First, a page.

CMS instructed providers to review the Medicare National Coverage Determinations (NCD) Manual (section 20.8), which summarizes covered and non-covered indications for single-chamber and dual-chamber cardiac-pacing devices. These guidelines have been the same since April 30, 2004, and the NCD Manual has no directions for the provider about the appropriate care setting (inpatient versus outpatient).
The RAC Demonstration reviewers could not resist these cases because the average payment for a pacemaker insertion ranges from $13,279 to $18,673, and the reimbursement for defibrillator implants ranges from $26,017 to $32,316. The RAC Demonstration also found a high overpayment rate that the CMS recently reported in MLN Matters Article SE1027 (http://www.cms.gov/MLNMattersArticles/downloads/SE1027.pdf).
In addition to the $21 million in overpayments for cardiac pacemaker implantations mentioned above, CMS reported slightly more than $64 million in overpayments for cardiac defibrillator implants. The agency ranked this procedure as first for overpayments, and other cardiac pacemaker implantation as third.
In spite of these noteworthy improper payment amounts, however, the key words in SE1027 are “per appeal.”
The ambiguity and inconsistency in the review process for cardiac pacemaker and cardiac defibrillator implants gave providers ammunition to fight back. They dug in their heels and fought for these cases to remain inpatient and worked through the appeals process.
The Heart Rhythm Society (http://www.hrsonline.org/) questioned the finding from the RAC Demonstration and challenged the reviewers, stating the possibility that the reviewers “were not qualified to make medical necessity decisions based on inconsistent judgments made across similar cases.”
The big questions that the CMS has not answered are these: How successful were providers in the appeals process? Were the decisions overturned in their favor?
We may not need CMS to answer these questions if we look to the permanent RAC program. Neither pacemaker procedures nor defibrillator procedures have been posted for medical necessity review, which makes us wonder why the agency has delayed posting these procedures for medical necessity review. They would appear to be very attractive targets for the RACs since they posted more than $87 million worth of overpayments during the demonstration project.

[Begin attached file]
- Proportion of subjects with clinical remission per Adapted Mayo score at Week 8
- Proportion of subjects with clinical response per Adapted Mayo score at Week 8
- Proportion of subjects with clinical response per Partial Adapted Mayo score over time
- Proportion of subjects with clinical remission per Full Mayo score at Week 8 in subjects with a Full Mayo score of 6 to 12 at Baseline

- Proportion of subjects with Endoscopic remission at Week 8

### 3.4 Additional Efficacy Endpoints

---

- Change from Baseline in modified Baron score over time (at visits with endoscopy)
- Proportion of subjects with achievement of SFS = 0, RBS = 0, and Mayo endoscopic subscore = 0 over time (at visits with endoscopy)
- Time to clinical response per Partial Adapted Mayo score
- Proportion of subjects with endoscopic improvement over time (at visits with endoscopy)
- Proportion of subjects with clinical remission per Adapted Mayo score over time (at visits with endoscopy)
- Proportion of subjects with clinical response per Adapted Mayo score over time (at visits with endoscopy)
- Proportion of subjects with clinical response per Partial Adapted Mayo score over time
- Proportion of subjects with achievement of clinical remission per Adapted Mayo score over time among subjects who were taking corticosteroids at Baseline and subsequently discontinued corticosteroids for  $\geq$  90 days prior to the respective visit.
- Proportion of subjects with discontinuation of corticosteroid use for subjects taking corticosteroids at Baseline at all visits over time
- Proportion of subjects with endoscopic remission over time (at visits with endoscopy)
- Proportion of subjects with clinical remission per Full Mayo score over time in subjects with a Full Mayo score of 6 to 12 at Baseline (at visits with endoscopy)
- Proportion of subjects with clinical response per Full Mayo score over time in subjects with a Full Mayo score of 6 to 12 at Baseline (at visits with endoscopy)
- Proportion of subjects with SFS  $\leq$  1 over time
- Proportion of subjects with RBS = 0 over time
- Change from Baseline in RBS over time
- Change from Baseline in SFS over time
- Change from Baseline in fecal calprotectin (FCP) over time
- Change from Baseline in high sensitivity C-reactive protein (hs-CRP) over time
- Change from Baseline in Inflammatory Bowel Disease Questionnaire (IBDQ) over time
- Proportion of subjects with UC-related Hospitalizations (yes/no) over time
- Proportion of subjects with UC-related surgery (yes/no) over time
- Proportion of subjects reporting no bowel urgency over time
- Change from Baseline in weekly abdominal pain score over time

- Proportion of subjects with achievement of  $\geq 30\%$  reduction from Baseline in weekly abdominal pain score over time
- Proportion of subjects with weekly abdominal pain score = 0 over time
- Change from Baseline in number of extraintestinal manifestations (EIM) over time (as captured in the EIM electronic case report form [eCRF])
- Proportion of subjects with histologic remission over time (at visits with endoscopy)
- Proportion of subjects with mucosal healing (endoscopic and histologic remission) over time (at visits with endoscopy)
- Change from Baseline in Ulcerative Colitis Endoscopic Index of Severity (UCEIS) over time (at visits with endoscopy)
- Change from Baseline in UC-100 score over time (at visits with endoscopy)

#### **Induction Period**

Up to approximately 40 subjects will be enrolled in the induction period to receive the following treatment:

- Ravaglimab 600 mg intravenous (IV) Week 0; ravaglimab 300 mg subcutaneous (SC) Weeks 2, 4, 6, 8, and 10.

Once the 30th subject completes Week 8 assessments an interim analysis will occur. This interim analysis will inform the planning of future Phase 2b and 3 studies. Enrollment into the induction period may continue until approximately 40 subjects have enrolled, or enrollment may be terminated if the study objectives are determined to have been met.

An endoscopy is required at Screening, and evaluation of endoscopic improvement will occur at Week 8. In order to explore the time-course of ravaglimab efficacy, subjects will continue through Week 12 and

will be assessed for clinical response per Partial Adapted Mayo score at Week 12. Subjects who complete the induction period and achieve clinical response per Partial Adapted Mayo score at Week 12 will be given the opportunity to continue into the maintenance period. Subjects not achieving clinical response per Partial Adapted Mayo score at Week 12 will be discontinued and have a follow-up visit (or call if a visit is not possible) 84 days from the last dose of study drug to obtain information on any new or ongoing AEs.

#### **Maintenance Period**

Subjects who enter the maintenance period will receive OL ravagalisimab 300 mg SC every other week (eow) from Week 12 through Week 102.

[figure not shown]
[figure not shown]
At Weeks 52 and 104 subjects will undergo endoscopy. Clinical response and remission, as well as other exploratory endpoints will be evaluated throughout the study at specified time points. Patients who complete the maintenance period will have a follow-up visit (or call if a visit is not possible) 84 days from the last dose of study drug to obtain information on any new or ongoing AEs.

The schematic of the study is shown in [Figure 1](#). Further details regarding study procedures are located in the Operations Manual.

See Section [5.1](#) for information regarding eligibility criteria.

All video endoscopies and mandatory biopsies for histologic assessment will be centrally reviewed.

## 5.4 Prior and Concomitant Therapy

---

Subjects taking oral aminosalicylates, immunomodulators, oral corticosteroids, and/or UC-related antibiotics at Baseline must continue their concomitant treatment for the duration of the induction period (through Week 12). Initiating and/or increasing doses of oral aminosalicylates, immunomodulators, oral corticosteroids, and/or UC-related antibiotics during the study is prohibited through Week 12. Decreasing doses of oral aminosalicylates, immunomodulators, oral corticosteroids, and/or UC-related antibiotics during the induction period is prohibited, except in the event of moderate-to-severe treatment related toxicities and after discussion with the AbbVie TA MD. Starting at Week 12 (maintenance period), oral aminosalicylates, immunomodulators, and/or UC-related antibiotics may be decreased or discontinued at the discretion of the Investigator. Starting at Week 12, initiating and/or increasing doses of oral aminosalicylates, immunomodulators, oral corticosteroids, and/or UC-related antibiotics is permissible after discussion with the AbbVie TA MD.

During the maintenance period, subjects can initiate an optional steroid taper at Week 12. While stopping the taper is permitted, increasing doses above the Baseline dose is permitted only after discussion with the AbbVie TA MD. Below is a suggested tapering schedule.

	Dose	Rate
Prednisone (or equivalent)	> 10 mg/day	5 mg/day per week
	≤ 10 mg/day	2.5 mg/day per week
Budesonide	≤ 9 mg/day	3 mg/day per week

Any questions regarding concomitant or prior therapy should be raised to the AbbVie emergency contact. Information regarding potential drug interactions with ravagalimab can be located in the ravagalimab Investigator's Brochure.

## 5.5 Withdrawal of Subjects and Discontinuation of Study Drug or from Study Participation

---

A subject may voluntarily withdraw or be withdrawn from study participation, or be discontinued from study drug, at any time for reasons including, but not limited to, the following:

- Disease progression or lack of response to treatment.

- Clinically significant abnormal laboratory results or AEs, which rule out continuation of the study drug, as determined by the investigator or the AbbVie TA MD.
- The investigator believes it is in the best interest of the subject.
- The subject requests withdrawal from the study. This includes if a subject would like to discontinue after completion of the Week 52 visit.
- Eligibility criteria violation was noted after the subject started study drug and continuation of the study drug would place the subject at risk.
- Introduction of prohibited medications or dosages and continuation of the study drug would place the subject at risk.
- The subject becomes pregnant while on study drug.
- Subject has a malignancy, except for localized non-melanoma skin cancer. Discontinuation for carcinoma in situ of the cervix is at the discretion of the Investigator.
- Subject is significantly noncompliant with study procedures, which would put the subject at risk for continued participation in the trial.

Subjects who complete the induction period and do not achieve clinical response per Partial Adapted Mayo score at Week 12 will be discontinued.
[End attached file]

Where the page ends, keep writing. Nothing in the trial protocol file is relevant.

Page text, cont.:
On the Horizon
Apparently, this has been a learning process for the RACs. However, be assured that they will come away from the appeal process more knowledgeable, with a better understanding on the documentation needed to justify the medical necessity for an inpatient stay.
Eventually, these cases will come under RAC review because there is too much potential money for recoupment to let them get away. The RACs will return to these cardiac-device cases better prepared with practice guidelines to support the rationale for the take-backs.
Now Under RAC Microscopes
In the meantime, the RACs are getting comfortable with the other cardiac procedures approved for review. They are reviewing the following DRGs for medically necessary inpatient procedures in all four regions:
DRG 249 Percutaneous cardiovascular procedures; and
DRGs 253 and 254 Other vascular procedures
So, don’t plan on pacemaker and cardiac defibrillator cases making their way to Medicare’s inpatient-only list. Be prepared to justify in the medical record the appropriateness of the inpatient stay prior to the RAC review.
About the Author
Barbara Vandergrift, RN, BSN, MA, is a senior healthcare consultant with Medical Learning, Inc. (MedLearn®), St. Paul, MN. MedLearn is a nationally recognized expert in healthcare compliance and reimbursement. Founded in 1991, MedLearn delivers actionable answers that will equip healthcare organizations with their coding, chargemaster, reimbursement management and RAC solutions.
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